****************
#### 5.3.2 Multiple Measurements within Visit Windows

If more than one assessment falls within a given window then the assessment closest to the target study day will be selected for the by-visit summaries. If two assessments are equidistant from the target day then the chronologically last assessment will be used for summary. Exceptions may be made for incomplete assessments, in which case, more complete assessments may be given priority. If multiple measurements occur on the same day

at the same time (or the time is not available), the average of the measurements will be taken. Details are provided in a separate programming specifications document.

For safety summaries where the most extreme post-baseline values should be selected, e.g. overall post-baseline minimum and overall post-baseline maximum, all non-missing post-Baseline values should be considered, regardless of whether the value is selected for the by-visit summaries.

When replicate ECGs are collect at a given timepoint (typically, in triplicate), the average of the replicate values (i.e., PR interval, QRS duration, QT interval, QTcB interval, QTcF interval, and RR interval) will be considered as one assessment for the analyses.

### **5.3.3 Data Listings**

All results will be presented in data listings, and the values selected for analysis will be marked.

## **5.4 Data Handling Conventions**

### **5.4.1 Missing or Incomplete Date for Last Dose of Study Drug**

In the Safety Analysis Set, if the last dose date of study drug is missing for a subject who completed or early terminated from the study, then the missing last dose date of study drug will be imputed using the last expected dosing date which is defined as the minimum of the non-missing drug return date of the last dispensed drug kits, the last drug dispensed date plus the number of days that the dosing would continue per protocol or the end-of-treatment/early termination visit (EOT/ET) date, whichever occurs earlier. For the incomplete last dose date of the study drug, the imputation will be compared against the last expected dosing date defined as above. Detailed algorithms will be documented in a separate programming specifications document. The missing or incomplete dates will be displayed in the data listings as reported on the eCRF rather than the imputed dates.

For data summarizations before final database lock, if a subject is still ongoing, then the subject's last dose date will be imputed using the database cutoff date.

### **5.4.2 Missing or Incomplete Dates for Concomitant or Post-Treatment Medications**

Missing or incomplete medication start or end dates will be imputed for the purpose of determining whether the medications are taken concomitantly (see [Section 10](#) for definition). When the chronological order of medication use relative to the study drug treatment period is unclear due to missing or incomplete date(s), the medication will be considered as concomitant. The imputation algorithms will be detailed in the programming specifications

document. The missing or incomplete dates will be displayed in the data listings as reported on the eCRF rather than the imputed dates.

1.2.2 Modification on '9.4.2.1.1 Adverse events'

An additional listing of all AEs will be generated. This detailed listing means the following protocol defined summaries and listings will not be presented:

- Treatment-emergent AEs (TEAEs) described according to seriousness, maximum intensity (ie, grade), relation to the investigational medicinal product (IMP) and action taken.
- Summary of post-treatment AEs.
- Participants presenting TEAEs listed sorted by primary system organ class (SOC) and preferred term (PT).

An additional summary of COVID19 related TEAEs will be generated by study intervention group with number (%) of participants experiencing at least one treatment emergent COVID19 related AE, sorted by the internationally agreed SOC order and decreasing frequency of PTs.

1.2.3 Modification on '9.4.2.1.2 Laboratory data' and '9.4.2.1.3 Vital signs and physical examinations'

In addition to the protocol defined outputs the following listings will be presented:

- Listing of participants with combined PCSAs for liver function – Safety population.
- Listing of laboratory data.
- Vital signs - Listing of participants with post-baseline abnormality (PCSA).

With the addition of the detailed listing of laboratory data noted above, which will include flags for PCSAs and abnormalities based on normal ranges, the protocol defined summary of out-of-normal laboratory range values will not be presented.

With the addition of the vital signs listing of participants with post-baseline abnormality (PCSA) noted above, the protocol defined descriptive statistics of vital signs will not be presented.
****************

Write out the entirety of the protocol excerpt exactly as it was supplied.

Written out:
#### 5.3.2 Multiple Measurements within Visit Windows

If more than one assessment falls within a given window then the assessment closest to the target study day will be selected for the by-visit summaries. If two assessments are equidistant from the target day then the chronologically last assessment will be used for summary. Exceptions may be made for incomplete assessments, in which case, more complete assessments may be given priority. If multiple measurements occur on the same day

at the same time (or the time is not available), the average of the measurements will be taken. Details are provided in a separate programming specifications document.

For safety summaries where the most extreme post-baseline values should be selected, e.g. overall post-baseline minimum and overall post-baseline maximum, all non-missing post-Baseline values should be considered, regardless of whether the value is selected for the by-visit summaries.

When replicate ECGs are collect at a given timepoint (typically, in triplicate), the average of the replicate values (i.e., PR interval, QRS duration, QT interval, QTcB interval, QTcF interval, and RR interval) will be considered as one assessment for the analyses.

### **5.3.3 Data Listings**

All results will be presented in data listings, and the values selected for analysis will be marked.

## **5.4 Data Handling Conventions**

### **5.4.1 Missing or Incomplete Date for Last Dose of Study Drug**

In the Safety Analysis Set, if the last dose date of study drug is missing for a subject who completed or early terminated from the study, then the missing last dose date of study drug will be imputed using the last expected dosing date which is defined as the minimum of the non-missing drug return date of the last dispensed drug kits, the last drug dispensed date plus the number of days that the dosing would continue per protocol or the end-of-treatment/early termination visit (EOT/ET) date, whichever occurs earlier. For the incomplete last dose date of the study drug, the imputation will be compared against the last expected dosing date defined as above. Detailed algorithms will be documented in a separate programming specifications document. The missing or incomplete dates will be displayed in the data listings as reported on the eCRF rather than the imputed dates.

For data summarizations before final database lock, if a subject is still ongoing, then the subject's last dose date will be imputed using the database cutoff date.

### **5.4.2 Missing or Incomplete Dates for Concomitant or Post-Treatment Medications**

Missing or incomplete medication start or end dates will be imputed for the purpose of determining whether the medications are taken concomitantly (see [Section 10](#) for definition). When the chronological order of medication use relative to the study drug treatment period is unclear due to missing or incomplete date(s), the medication will be considered as concomitant. The imputation algorithms will be detailed in the programming specifications

document. The missing or incomplete dates will be displayed in the data listings as reported on the eCRF rather than the imputed dates.

1.2.2 Modification on '9.4.2.1.1 Adverse events'

An additional listing of all AEs will be generated. This detailed listing means the following protocol defined summaries and listings will not be presented:

- Treatment-emergent AEs (TEAEs) described according to seriousness, maximum intensity (ie, grade), relation to the investigational medicinal product (IMP) and action taken.
- Summary of post-treatment AEs.
- Participants presenting TEAEs listed sorted by primary system organ class (SOC) and preferred term (PT).

An additional summary of COVID19 related TEAEs will be generated by study intervention group with number (%) of participants experiencing at least one treatment emergent COVID19 related AE, sorted by the internationally agreed SOC order and decreasing frequency of PTs.

1.2.3 Modification on '9.4.2.1.2 Laboratory data' and '9.4.2.1.3 Vital signs and physical examinations'

In addition to the protocol defined outputs the following listings will be presented:

- Listing of participants with combined PCSAs for liver function – Safety population.
- Listing of laboratory data.
- Vital signs - Listing of participants with post-baseline abnormality (PCSA).

With the addition of the detailed listing of laboratory data noted above, which will include flags for PCSAs and abnormalities based on normal ranges, the protocol defined summary of out-of-normal laboratory range values will not be presented.

With the addition of the vital signs listing of participants with post-baseline abnormality (PCSA) noted above, the protocol defined descriptive statistics of vital signs will not be presented.